Music icon Paul McCartney has become the UK’s first billionaire musician, according to the Sunday Times Rich List published Friday, despite the country recording its largest fall in the billionaire count in the guide’s 36-year history.

The 81-year-old’s fortune was boosted by “strong touring, a valuable back catalogue and even a little help from Beyoncé”, who covered the Beatles song “Blackbird”, said the Rich List, considered the definitive guide of the UK’s wealthy.

McCartney, whose net worth was estimated at £1.0 billion ($1.26 billion), has bucked the trend, with the amount of billionaires in the UK falling from a peak of 177 in 2022 to 165 this year.

This is partly due to plans by the government to scrap the “non-dom tax status” from next year, the system whereby people do not pay UK tax on their overseas earnings.

Advertisement

“Non-dom” has been a political issue for many years, with Prime Minister Rishi Sunak’s Indian wife Akshata Murty claiming the status, meaning she was not required to pay tax on her shareholding in Infosys, the Bangalore-based IT company co-founded by her father.

However, she said she would pay UK tax on that income after coming under political pressure.

That move has not hit the family’s fortune, with the couple seeing their shares grow in value by £108.8 million to nearly £590 million over the past year, giving the couple a net worth of £615 million, according to the list of 350 individuals and families.

King Charles III’s personal wealth was also estimated to have risen by £10 million to £610 million, thanks to a boost in the net worth of his properties.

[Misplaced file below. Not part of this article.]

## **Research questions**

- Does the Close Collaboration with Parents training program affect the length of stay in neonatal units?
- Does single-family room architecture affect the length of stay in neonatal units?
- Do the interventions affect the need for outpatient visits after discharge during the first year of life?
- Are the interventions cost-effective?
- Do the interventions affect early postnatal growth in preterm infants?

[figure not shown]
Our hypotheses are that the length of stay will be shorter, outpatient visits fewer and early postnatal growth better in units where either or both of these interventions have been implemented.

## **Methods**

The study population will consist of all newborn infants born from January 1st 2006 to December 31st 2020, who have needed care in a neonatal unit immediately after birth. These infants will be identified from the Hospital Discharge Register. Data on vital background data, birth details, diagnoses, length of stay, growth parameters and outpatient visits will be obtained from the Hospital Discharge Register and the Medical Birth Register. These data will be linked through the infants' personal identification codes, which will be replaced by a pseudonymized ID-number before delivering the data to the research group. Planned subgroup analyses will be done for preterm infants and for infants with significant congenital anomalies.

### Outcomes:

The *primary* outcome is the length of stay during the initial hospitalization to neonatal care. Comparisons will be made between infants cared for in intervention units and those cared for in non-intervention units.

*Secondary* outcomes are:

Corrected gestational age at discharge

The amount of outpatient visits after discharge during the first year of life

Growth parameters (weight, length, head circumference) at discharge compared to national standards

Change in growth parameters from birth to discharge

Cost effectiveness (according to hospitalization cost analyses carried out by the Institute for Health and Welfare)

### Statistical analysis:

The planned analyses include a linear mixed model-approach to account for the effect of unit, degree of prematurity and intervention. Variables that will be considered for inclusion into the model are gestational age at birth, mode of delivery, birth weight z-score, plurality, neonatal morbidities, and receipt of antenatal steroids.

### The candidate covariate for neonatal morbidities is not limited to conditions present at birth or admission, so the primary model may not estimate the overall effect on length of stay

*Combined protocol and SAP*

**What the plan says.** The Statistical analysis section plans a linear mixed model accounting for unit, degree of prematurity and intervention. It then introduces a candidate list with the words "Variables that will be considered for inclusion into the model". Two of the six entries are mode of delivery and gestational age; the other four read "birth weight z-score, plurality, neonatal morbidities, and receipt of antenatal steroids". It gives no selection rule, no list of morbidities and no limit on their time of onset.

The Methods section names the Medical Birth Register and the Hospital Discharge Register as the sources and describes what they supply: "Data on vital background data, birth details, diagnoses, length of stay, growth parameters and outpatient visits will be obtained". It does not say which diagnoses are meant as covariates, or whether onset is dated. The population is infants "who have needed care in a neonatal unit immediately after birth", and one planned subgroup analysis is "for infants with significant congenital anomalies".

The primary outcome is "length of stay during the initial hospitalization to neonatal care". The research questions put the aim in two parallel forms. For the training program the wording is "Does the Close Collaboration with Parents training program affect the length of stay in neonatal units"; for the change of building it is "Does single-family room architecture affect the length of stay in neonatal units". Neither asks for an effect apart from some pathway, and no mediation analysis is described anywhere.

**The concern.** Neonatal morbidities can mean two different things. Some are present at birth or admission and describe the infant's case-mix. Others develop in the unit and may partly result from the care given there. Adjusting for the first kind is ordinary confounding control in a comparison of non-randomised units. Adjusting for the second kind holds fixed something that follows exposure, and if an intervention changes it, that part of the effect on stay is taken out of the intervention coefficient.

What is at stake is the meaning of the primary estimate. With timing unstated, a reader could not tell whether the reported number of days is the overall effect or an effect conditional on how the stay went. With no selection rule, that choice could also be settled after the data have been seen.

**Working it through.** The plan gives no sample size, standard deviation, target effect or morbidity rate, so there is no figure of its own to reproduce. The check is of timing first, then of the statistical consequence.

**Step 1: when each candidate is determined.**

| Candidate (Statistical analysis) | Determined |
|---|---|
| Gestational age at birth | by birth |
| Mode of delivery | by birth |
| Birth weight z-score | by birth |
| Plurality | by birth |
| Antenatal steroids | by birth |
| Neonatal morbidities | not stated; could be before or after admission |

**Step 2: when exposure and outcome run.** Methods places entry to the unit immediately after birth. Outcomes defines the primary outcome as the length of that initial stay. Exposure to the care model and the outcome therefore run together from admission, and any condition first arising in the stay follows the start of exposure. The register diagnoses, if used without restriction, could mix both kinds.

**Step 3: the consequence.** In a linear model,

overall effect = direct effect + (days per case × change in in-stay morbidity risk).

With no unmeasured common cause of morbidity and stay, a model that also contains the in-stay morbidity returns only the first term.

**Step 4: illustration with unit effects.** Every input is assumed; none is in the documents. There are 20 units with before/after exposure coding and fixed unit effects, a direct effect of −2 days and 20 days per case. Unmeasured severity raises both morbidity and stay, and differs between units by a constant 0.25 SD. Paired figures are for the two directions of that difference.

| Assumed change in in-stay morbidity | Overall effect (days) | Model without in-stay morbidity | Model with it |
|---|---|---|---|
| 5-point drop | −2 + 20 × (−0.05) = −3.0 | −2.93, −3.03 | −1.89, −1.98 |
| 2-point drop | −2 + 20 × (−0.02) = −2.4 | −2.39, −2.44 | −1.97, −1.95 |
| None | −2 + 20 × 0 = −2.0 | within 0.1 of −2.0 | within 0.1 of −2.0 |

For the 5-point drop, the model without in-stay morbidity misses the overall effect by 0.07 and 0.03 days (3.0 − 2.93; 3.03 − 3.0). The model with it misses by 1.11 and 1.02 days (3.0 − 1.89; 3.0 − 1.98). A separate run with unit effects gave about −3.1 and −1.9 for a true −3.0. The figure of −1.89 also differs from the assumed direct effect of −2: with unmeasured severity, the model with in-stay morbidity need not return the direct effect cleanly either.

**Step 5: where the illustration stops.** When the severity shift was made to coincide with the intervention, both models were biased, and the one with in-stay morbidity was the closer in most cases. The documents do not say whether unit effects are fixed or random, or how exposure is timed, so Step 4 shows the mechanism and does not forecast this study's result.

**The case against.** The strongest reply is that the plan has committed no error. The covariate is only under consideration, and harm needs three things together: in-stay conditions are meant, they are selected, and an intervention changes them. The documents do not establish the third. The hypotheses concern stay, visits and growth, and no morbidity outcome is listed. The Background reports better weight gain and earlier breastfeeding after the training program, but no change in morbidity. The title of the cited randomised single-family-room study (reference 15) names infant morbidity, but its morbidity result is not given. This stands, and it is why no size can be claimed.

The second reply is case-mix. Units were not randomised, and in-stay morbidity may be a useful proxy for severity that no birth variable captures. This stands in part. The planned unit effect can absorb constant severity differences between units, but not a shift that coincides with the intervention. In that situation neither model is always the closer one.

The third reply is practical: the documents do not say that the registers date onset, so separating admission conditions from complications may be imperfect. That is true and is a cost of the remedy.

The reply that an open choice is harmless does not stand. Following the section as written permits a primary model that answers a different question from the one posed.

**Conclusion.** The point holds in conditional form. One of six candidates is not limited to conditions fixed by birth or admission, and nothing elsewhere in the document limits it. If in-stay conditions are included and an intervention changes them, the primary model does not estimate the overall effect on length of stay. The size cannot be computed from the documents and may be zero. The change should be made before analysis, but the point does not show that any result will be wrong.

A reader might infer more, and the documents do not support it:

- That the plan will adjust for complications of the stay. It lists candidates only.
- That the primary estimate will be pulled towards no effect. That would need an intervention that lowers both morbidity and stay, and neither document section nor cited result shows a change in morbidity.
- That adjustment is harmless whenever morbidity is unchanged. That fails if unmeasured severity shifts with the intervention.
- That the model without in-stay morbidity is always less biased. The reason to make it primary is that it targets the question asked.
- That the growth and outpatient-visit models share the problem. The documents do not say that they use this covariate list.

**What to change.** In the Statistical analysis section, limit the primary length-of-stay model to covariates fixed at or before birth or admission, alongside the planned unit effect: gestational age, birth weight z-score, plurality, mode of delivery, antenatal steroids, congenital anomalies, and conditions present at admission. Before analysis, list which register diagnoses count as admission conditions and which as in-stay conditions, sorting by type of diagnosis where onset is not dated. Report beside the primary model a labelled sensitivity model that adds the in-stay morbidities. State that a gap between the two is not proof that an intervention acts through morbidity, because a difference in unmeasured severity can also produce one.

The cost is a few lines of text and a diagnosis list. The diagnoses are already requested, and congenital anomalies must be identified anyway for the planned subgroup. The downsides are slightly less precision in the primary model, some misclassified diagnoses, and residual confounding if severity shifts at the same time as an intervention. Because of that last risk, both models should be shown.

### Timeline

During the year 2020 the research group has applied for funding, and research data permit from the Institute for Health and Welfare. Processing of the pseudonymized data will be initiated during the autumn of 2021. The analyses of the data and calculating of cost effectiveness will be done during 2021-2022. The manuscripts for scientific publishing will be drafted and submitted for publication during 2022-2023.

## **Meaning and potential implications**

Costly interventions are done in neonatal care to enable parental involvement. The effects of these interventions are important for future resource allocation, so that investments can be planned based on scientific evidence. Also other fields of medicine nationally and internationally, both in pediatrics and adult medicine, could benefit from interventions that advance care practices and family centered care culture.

Those faring less well include chemicals tycoon Jim Ratcliffe, who bought a stake in Manchester United earlier this year, inventor James Dyson and Virgin entrepreneur Richard Branson, who all saw their multi-billion pound fortunes decrease.

Advertisement

The list is topped by Indian-born investor Gopi Hinduja and his family for a third successive year. The head of the Indian conglomerate Hinduja Group has an estimated fortune of £37 billion. 

Continue Reading

Entertainment

Costner, Gere, Demi Moore: Hollywood icons on Cannes comeback trail

Costner, Gere, Demi Moore: Hollywood icons on Cannes comeback trail

Published

on

By

Costner, Gere, Demi Moore: Hollywood icons on Cannes comeback trail

This year’s Cannes Film Festival hosts a trio of heartthrobs from the back end of the 20th century, making their comeback on the red carpet: Demi Moore, Kevin Costner and Richard Gere.

From “Ghost” to “Pretty Woman” to “Dances with Wolves”, they are responsible for some of Generation X’s favourite movie moments. AFP looks at what they’ve been up to since.

Demi Moore: ghost girl

On the Croisette, 61-year-old Moore will be making her unexpected return in slasher-horror “The Substance”, competing for the festival’s top prize, the Palme d’Or.

Advertisement

It has been a long time since Moore came anywhere near a Cannes red carpet, having appeared mostly in small TV roles and forgettable films since the early 2000s.

In her heyday, Moore was a global star after the weepie “Ghost” co-starring the late Patrick Swayze as a murdered businessman who watches over his grieving ceramicist girlfriend from beyond the grave and famously helps her mould clay in a steamy supernatural scene.